The Omride Dynasty
The short-lived dynasty founded by Omri constituted a new chapter in the history of the Northern Kingdom of Israel. It ended almost fifty years of constant civil war over the throne. There was peace with the Kingdom of Judah to the south, and even cooperation between the two rival states, while relations with neighboring Sidon to the north were bolstered by marriages negotiated between the two royal courts. This state of peace with two powerful neighbors enabled the Kingdom of Israel to expand its influence and even political control in Transjordan, and these factors combined brought economic prosperity to the kingdom.
On the other hand, peace with Sidon also resulted in the penetration of Phoenician religious ideas into the kingdom and led to a kulturkampf between traditionalists (as personified by the prophet Elijah and his followers) and the aristocracy (as personified by Omri's son and heir Ahab and his consort Jezebel). In foreign affairs, this period paralleled the rise of the Kingdom of Aram based in Damascus, and Israel soon found itself at war in the northeast. Most threatening, however, was the ascendancy of Assyria, which was beginning to expand westward from Mesopotamia: the Battle of Qarqar (853 BC), which pitted Shalmaneser III of Assyria against a coalition of local kings, including Ahab, was the first clash between Assyria and Israel. It was the first in a series of wars that would eventually lead to the destruction of the Kingdom of Israel in 722 BC and the reduction of the Kingdom of Judah to an Assyrian tributary state.
In 841 BC, the Assyrian king Shalmaneser III campaigned along the Mediterranean coast and forced Jehu to pay tribute. Assyrian kings frequently referred to Omri's successors as belonging to the "House of Omri" (Bit Hu-um-ri-a).
|Wikisource has the text of the 1911 Encyclopædia Britannica article Omri.|
- A History of Ancient Israel and Judah. James Maxwell Miller, John Haralson Hayes. 2006. p. 266. ISBN 9780664212629. Retrieved 2015-01-25.
- Thiel, W., "Omri", The Anchor Bible Dictionary, p. 17, vol. 5, D.N. Freedman (ed.). New York: Doubleday (1992)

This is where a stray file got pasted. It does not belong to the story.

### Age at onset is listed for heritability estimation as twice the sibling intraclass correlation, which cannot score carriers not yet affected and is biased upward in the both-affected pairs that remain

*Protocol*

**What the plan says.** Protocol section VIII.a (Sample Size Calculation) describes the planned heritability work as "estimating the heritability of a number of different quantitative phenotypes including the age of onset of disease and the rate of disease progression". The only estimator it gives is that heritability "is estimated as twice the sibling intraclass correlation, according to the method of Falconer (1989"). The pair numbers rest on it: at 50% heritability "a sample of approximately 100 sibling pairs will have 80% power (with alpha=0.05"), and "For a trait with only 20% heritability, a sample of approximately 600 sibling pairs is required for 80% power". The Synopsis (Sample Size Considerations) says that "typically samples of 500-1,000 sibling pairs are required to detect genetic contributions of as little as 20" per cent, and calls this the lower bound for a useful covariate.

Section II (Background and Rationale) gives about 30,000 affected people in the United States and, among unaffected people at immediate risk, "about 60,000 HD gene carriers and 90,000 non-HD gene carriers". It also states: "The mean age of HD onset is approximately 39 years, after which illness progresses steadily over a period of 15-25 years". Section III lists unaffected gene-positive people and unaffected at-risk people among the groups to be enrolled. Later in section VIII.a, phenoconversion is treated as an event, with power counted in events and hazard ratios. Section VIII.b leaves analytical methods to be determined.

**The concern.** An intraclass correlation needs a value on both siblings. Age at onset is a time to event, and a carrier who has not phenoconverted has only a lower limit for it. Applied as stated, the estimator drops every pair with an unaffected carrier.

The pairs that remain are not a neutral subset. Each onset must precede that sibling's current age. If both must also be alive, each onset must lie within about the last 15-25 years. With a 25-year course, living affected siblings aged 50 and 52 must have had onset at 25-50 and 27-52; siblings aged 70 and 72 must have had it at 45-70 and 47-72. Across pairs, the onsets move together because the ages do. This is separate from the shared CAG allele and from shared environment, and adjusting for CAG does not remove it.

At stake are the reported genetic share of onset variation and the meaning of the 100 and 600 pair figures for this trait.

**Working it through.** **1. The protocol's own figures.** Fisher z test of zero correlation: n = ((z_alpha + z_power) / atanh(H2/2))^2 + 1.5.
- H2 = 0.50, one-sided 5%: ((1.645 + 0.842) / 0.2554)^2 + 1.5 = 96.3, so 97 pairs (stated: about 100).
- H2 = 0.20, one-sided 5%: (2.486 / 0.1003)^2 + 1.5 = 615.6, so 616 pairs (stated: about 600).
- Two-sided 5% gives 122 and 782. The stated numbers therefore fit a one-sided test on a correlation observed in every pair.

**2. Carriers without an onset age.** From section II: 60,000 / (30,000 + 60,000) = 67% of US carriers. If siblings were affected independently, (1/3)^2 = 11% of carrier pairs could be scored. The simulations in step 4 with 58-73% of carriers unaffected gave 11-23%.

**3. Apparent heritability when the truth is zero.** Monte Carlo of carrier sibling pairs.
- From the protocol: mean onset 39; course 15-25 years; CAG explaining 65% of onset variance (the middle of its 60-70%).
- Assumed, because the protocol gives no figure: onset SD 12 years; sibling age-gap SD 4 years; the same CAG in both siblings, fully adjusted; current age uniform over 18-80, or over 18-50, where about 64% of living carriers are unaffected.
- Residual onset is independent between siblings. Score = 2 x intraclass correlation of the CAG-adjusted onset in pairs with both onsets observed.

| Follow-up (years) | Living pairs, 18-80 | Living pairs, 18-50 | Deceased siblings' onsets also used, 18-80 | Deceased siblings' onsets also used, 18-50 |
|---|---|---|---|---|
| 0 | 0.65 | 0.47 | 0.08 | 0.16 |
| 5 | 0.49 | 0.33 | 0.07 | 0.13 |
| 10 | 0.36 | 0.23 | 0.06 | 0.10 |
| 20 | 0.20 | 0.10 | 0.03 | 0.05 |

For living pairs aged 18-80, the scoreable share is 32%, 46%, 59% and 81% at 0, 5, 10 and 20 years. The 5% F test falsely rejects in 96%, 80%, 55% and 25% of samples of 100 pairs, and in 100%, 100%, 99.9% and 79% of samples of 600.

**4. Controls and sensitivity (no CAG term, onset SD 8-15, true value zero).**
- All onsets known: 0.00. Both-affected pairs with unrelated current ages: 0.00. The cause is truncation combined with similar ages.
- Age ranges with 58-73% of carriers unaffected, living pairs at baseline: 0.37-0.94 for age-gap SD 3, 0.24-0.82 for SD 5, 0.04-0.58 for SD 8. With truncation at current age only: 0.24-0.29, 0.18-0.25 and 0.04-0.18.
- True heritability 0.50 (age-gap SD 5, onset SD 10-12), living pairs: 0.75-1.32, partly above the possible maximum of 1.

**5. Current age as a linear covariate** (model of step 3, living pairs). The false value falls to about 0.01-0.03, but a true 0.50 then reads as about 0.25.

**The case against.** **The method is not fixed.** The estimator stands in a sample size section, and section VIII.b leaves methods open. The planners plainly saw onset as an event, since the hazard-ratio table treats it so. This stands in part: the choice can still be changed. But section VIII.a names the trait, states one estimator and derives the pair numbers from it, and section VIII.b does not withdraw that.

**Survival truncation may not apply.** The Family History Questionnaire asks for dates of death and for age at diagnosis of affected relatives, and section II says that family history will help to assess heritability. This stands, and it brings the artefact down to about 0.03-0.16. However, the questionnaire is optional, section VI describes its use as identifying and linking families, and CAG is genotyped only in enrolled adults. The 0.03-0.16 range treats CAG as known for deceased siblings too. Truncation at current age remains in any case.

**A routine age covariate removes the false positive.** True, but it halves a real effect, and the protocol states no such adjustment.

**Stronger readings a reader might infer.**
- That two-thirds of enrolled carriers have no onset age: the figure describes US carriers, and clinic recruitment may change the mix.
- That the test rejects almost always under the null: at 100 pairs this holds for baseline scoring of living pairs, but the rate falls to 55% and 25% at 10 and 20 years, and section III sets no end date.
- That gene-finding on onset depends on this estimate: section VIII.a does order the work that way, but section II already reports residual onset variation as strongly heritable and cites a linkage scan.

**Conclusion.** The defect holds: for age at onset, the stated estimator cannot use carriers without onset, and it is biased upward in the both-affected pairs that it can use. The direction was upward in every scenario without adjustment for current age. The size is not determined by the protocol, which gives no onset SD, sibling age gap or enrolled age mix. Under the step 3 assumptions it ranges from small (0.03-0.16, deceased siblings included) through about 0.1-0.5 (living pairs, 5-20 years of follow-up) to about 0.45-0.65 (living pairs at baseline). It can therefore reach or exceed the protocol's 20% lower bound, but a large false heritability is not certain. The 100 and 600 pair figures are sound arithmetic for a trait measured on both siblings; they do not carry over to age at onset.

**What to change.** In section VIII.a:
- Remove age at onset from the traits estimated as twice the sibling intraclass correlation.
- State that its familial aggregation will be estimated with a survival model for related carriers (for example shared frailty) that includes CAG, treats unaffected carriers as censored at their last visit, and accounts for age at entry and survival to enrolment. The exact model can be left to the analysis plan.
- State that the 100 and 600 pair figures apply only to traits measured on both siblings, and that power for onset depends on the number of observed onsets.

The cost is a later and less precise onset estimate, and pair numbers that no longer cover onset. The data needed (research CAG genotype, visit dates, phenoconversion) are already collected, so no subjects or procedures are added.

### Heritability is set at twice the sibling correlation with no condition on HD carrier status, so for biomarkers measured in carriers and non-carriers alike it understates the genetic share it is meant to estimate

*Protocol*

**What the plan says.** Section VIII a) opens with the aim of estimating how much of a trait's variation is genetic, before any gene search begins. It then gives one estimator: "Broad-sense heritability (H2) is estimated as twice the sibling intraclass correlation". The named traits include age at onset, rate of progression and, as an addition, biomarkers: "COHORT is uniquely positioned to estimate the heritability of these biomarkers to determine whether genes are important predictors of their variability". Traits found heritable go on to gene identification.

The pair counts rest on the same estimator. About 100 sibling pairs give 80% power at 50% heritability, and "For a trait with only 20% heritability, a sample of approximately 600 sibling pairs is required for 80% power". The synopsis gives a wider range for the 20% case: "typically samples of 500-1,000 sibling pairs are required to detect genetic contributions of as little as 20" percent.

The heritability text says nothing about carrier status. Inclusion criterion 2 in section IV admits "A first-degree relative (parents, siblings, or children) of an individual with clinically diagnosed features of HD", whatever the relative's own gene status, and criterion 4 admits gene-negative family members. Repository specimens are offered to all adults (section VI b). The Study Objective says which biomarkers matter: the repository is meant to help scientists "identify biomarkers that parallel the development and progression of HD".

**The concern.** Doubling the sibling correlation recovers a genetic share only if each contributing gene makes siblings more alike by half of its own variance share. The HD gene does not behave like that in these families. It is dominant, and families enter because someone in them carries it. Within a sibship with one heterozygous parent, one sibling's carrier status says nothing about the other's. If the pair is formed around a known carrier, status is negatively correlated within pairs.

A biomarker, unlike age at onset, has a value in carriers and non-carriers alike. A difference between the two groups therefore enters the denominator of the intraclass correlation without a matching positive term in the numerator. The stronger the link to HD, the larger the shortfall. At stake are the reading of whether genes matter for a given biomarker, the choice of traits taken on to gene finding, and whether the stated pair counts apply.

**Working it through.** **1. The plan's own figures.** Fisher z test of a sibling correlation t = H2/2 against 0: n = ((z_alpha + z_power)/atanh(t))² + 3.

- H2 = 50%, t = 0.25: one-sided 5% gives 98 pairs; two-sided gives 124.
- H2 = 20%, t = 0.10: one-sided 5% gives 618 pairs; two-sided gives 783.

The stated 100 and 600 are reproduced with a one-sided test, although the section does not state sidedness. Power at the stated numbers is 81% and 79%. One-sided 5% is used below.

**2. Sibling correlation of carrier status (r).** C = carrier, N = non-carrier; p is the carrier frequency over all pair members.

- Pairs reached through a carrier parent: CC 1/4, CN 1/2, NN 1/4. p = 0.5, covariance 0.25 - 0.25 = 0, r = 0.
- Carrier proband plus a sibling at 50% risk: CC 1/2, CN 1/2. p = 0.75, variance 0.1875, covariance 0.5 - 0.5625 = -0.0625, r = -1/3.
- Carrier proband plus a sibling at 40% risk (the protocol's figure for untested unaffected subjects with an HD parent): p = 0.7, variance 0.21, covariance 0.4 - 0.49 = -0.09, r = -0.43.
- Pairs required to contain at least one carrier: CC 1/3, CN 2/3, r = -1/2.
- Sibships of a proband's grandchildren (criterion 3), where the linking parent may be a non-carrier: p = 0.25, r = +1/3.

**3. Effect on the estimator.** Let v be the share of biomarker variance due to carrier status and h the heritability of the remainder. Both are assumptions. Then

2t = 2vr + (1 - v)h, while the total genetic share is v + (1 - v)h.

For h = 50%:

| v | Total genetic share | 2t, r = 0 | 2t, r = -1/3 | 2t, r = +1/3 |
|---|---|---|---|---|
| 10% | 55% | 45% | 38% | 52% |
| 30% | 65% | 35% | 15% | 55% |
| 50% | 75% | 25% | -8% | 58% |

- Berlin, Adele; Brettler, Marc Zvi (2004). The Jewish Study Bible: Jewish Publication Society Tanakh Translation. Oxford University Press. p. 710. ISBN 9780195297515.
- Grabbe, Lester L. (28 April 2007). "The Kingdom of Israel to the Fall of Samaria: If We Had Only the Bible". Ahab Agonistes: The Rise and Fall of the Omri Dynasty. A&C Black. p. 54-99, 70, 82-4. ISBN 9780567045409. (Lemche-Thompson hypothesis)
- Singer, Isidore; Adler, Cyrus (1905). The Jewish Encyclopedia. Funk & Wagnalls. p. 401.
- Edwin Thiele, The Mysterious Numbers of the Hebrew Kings, (1st ed.; New York: Macmillan, 1951; 2d ed.; Grand Rapids: Eerdmans, 1965; 3rd ed.; Grand Rapids: Zondervan/Kregel, 1983). ISBN 0-8254-3825-X, 9780825438257
- Paul L. Maier Josephus: The Essential Writings, 1988; Kregel Publications, Grand Rapids, Michigan
- Williamson, Hugh G.M., "Tel Jezreel and the Dynasty of Omri", Palestine Exploration Quarterly 128: p.49, (1996)
- James B. Pritchard, ed., Ancient Near Eastern Texts Relating to the Old Testament (3rd ed.; Princeton: Princeton University Press, 1969) 283. ISBN 0-691-03503-2
- McCarter, P. Kyle "'Yaw, Son of Omri': A Philological Note on Israelite Chronology." Bulletin of the American Schools of Oriental Research, No. 216 (Dec., 1974), pp. 5-7.
- Edwin R. Thiele, Bulletin of the American Schools of Oriental Research, No. 222 (Apr., 1976), pp. 19-23
- Rogers, Robert William (1912). Cuneiform Parallels to the Old Testament. Eaton & Mains. p. 304.
- Bezold, Carl; King, L. W. (1889). Catalogue of the Cuneiform Tablets in the Kouyunjik Collection of the British Museum. British Museum Department of Ancient Egypt and Sudan. ISBN 1145519350.
| King of Israel
Rival to Tibni: 885 BC – 880 BC
Sole reign: 880 BC – 874 BC